Expect to pay more for kneading prowess and quiet operation

Lower-priced models we've tested have strained and jumped while kneading dough. They also made quite a racket, where most of the higher-end models we tested were quiet.

Types

Each type of food processor has specific strong points. Full-sized processors typically are more versatile and able to chop and slice foods and knead dough. Mini-choppers look like little food processors, but they're for small jobs such as chopping small quantities of nuts or half an onion. Here are the types of food processors to consider.

Food processors

Most food processors easily chop vegetables for soup or stew, slice salad fixings, and shred cheese for tacos. Some models (generally the more expensive ones) can knead bread dough or mix ingredients for baking. Claimed capacities typically range from about 7 to 14 cups, although actual capacities often vary by one or two cups. The biggest processors tend to be heavy and take up lots of counter space. A model that holds about 7 cups should suffice for most tasks.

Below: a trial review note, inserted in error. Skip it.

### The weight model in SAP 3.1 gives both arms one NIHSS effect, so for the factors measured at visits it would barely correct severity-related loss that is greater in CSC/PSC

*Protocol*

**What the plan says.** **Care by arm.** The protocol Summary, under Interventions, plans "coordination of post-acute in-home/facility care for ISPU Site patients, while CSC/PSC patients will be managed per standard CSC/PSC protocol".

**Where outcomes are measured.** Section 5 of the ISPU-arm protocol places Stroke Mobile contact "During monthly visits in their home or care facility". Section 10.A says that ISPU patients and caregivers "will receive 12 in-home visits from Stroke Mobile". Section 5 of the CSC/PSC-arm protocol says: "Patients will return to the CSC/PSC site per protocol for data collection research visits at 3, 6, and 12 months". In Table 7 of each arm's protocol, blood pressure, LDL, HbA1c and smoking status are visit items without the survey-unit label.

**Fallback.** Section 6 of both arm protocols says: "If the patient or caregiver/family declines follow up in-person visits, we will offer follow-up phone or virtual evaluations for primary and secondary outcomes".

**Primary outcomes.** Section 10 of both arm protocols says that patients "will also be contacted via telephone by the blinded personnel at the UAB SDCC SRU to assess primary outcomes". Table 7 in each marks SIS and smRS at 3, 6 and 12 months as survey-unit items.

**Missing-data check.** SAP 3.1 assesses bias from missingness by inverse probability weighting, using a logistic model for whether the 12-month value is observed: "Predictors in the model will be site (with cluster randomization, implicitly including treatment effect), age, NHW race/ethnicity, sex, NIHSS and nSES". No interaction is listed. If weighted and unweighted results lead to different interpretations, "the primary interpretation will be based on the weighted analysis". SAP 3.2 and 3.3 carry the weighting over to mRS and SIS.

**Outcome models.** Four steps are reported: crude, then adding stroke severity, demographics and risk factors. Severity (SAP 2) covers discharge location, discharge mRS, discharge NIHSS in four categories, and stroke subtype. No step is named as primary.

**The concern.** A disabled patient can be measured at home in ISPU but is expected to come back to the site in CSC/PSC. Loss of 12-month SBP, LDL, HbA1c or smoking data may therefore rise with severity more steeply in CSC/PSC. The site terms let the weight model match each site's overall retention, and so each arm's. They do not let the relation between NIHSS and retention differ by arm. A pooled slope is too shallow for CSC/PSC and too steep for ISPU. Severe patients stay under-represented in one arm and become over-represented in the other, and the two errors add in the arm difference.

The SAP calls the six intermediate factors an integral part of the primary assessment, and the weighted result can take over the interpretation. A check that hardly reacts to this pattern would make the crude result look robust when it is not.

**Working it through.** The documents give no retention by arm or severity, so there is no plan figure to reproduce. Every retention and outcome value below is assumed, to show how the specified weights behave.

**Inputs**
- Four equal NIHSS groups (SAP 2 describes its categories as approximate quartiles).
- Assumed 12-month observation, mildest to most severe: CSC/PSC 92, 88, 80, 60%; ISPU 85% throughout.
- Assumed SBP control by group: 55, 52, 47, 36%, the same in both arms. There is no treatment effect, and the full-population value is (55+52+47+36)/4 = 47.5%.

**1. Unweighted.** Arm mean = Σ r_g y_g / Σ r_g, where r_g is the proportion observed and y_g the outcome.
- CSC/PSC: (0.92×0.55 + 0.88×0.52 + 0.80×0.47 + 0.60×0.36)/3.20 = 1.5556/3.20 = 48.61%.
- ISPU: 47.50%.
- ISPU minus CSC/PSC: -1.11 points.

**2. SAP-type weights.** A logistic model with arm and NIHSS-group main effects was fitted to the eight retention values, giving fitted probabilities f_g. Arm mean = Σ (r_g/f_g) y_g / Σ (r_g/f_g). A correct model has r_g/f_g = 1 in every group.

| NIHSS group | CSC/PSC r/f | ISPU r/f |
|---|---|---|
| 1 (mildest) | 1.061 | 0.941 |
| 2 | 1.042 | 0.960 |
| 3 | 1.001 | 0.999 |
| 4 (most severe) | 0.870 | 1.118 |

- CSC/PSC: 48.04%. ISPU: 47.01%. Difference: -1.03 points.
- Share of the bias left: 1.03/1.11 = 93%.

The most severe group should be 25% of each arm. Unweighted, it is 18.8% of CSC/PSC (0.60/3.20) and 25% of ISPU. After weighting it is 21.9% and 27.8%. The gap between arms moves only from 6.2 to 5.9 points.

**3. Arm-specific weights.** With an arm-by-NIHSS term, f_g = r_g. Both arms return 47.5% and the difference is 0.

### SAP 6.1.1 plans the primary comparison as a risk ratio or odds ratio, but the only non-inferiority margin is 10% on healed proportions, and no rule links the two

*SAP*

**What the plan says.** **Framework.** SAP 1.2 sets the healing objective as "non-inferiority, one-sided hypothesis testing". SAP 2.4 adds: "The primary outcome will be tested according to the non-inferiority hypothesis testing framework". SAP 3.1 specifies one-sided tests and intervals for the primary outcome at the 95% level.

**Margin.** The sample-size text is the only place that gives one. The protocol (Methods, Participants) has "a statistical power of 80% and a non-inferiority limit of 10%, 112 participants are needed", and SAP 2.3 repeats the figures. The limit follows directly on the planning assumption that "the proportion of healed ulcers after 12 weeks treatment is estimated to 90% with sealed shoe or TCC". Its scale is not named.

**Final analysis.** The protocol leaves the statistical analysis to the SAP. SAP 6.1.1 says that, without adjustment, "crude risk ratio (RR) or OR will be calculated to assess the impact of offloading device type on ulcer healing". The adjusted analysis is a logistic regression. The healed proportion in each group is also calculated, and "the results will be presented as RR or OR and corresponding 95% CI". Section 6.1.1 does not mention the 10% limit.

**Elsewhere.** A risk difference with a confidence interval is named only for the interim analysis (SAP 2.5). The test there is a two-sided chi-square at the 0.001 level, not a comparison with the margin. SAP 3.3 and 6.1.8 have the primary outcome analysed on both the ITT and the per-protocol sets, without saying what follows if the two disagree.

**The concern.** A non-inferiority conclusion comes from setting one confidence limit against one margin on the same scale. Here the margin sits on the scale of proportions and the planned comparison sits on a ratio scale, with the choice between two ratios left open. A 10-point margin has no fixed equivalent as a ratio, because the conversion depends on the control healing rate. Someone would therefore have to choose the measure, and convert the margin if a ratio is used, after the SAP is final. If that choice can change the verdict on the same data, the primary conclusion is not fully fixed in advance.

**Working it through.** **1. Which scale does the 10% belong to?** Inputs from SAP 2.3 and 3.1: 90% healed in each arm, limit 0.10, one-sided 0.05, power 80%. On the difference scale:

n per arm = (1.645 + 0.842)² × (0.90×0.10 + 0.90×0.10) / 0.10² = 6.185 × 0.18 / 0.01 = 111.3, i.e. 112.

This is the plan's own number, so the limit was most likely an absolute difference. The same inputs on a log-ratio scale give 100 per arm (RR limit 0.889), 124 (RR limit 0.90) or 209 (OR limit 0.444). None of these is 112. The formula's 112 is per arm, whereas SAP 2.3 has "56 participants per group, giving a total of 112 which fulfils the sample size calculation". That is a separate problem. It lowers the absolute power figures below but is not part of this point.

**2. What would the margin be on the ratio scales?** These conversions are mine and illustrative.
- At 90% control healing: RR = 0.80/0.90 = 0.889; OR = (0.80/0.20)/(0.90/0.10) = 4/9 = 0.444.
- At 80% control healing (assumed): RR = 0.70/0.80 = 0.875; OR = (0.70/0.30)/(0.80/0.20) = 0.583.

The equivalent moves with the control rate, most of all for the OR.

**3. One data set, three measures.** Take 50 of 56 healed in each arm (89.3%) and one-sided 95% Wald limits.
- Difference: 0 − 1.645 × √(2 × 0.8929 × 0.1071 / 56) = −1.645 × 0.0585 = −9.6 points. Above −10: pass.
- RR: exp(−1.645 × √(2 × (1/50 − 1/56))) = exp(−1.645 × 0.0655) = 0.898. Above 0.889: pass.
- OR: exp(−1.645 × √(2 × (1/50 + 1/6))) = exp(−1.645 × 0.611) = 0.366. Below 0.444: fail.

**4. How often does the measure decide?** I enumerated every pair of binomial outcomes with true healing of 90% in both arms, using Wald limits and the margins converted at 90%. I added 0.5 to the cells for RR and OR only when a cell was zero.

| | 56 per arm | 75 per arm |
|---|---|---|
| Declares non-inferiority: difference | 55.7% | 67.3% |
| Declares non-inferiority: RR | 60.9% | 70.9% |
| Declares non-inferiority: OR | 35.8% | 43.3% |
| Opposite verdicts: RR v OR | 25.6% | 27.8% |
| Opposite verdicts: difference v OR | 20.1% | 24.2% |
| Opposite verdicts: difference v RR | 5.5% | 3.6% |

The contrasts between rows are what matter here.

Food choppers

The main differences between food processors and choppers are power and capacity. Smaller, lighter, and less expensive than processors, choppers make quick work of cutting small batches of nuts and herbs that would get lost in a food processor's large bowl. Choppers hold only about 3 to 5 cups. They can be noisy, but you probably won't be using them for long periods.

Features


Standard equipment includes a clear plastic mixing bowl and lid, an S-shaped metal chopping blade (and sometimes a blunt blade for kneading dough), a plastic food pusher to safely prod food through the feed tube, and a safety lock. Here are the food processor and chopper features to consider.